This post appears as part of the USC Libraries' Discover at a Distance initiative, which highlights ways the libraries support the USC community with resources for remote teaching and learning. It was originally published on the Los Angeles Magazine website in 2013.
Vast underground reservoirs of water: the concept might have been hard to fathom for Angelenos in August 1868, but the evidence was clear enough. When workers employed by former Governor John Downey drilled a hole into the ground some two and a half miles west of the village of Compton, water came gushing out in a fountain four feet high. They had bored Los Angeles’ first free-flowing artesian well.
The mechanics were straightforward. When rainfall seeps into the ground, it flows just like water above the ground, moving through the porous sedimentary strata that underlie Los Angeles until it encounters something impermeable, like harder rock uplifted by an earthquake fault. Then, the water pools behind the obstruction, building up pressure. When Downey’s workers bored their hole into the ground, the water rushed through its new escape route, just as it would if you were to halt the flow of water through a garden hose and then puncture it with a needle.
Still, Yellowstone was four years away from becoming a national park, and the sight of water spouting from the ground under its own power drew curious onlookers. For a time, stagecoach drivers bound for San Pedro diverted from their route so that passengers could glimpse the hydrologic wonder.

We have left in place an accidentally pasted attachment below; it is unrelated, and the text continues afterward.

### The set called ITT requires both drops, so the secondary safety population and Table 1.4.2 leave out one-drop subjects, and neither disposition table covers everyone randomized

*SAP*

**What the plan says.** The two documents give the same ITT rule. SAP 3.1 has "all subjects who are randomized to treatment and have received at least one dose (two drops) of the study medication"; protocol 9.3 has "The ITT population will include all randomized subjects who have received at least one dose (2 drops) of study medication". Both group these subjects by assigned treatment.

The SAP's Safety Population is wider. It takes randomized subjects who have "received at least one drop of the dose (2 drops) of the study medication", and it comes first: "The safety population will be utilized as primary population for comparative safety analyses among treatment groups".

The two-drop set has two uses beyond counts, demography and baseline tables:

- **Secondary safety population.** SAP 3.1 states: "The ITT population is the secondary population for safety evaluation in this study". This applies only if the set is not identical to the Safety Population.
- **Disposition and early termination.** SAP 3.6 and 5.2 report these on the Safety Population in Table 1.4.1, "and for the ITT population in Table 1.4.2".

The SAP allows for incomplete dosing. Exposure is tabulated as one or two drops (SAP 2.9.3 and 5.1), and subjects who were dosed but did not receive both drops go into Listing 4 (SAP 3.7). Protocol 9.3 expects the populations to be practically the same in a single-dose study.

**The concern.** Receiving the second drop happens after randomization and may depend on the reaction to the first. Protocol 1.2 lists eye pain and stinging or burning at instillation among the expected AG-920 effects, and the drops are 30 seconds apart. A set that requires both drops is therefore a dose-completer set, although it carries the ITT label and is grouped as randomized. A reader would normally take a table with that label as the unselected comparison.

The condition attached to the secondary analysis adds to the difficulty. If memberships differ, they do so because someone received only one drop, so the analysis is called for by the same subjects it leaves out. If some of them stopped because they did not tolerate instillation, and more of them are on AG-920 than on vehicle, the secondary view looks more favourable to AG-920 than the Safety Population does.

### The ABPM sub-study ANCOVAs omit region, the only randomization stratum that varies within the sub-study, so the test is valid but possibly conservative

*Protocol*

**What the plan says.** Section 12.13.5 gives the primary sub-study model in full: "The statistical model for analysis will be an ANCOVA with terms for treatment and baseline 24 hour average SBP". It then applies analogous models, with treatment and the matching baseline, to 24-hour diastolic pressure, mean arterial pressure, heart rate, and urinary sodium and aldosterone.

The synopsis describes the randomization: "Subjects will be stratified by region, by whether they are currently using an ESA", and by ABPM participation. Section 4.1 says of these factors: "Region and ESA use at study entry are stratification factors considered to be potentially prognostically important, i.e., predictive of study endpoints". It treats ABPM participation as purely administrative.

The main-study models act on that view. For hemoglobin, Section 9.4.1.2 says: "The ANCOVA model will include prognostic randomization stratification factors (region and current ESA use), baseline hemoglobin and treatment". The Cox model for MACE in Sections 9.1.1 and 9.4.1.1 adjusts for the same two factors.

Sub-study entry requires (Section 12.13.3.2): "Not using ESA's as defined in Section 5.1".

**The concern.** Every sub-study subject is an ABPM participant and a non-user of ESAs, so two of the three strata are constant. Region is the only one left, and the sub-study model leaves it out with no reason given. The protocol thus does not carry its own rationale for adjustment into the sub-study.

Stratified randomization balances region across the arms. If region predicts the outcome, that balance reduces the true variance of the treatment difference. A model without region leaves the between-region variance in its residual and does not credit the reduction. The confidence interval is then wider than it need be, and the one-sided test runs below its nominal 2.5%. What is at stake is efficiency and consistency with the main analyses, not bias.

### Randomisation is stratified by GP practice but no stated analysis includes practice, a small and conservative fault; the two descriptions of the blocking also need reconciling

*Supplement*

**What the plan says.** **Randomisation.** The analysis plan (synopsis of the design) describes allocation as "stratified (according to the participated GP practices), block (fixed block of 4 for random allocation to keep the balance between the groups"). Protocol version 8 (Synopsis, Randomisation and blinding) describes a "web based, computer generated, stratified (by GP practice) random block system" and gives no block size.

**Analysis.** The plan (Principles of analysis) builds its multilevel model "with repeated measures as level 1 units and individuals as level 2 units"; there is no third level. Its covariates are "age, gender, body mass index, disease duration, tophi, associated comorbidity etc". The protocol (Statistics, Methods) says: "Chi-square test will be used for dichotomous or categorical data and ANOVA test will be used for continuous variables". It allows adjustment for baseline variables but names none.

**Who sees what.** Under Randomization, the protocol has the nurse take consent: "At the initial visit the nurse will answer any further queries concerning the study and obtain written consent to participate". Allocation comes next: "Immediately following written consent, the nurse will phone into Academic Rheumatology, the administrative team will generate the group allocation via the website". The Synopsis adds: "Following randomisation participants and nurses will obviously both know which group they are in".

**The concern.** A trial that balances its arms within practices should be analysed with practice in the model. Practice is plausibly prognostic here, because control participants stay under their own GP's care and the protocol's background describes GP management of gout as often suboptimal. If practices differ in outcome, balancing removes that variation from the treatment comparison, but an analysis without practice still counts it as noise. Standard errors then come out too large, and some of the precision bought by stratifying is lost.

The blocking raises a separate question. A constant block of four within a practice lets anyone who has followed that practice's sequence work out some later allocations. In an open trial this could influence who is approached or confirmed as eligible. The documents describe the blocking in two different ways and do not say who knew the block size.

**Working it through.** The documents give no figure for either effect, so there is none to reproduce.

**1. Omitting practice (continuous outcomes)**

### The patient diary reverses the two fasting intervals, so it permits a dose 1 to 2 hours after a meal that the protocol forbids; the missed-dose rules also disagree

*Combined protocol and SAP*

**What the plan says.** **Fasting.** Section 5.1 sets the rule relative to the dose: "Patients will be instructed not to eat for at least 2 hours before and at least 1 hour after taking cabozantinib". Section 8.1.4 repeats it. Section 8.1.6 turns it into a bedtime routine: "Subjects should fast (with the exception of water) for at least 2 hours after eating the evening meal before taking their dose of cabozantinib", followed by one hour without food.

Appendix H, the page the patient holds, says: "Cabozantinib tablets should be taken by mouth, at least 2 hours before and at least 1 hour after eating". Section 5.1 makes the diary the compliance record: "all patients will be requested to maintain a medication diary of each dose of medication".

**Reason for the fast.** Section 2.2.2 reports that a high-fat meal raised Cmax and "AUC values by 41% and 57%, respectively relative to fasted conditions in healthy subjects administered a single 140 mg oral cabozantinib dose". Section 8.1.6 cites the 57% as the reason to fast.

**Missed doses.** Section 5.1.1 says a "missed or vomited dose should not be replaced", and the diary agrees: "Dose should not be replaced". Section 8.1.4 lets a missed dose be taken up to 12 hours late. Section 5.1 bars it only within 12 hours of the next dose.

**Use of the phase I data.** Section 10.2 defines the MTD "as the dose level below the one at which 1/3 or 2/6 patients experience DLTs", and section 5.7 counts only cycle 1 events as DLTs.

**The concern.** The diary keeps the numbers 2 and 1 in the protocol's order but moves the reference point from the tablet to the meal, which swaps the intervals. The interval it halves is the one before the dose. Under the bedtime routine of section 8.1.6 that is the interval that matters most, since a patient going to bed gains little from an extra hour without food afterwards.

But within a decade, the sight had become commonplace. Orange growers and farmers openly tapped the region’s groundwater to irrigate their crops, while communities exploited wells for their domestic water supply. One town named itself Artesia after the practice. By 1892, Los Angeles County was withdrawing water from the ground through 627 separate artesian wells, few of them requiring pumps. Many were capped to capture the water. Others were left uncapped, spraying jets of water into the air.
Unfortunately, there were limits to the region’s bounty. The underground aquifers represented centuries of accumulated, captured rainfall, and Los Angeles was draining them faster than they could be replenished. Within a few decades, water pressure had plummeted and the wells stopped flowing freely. Pumps replaced the natural hydrologic forces, and engineers eyed a new source of water in the distant Owens Valley.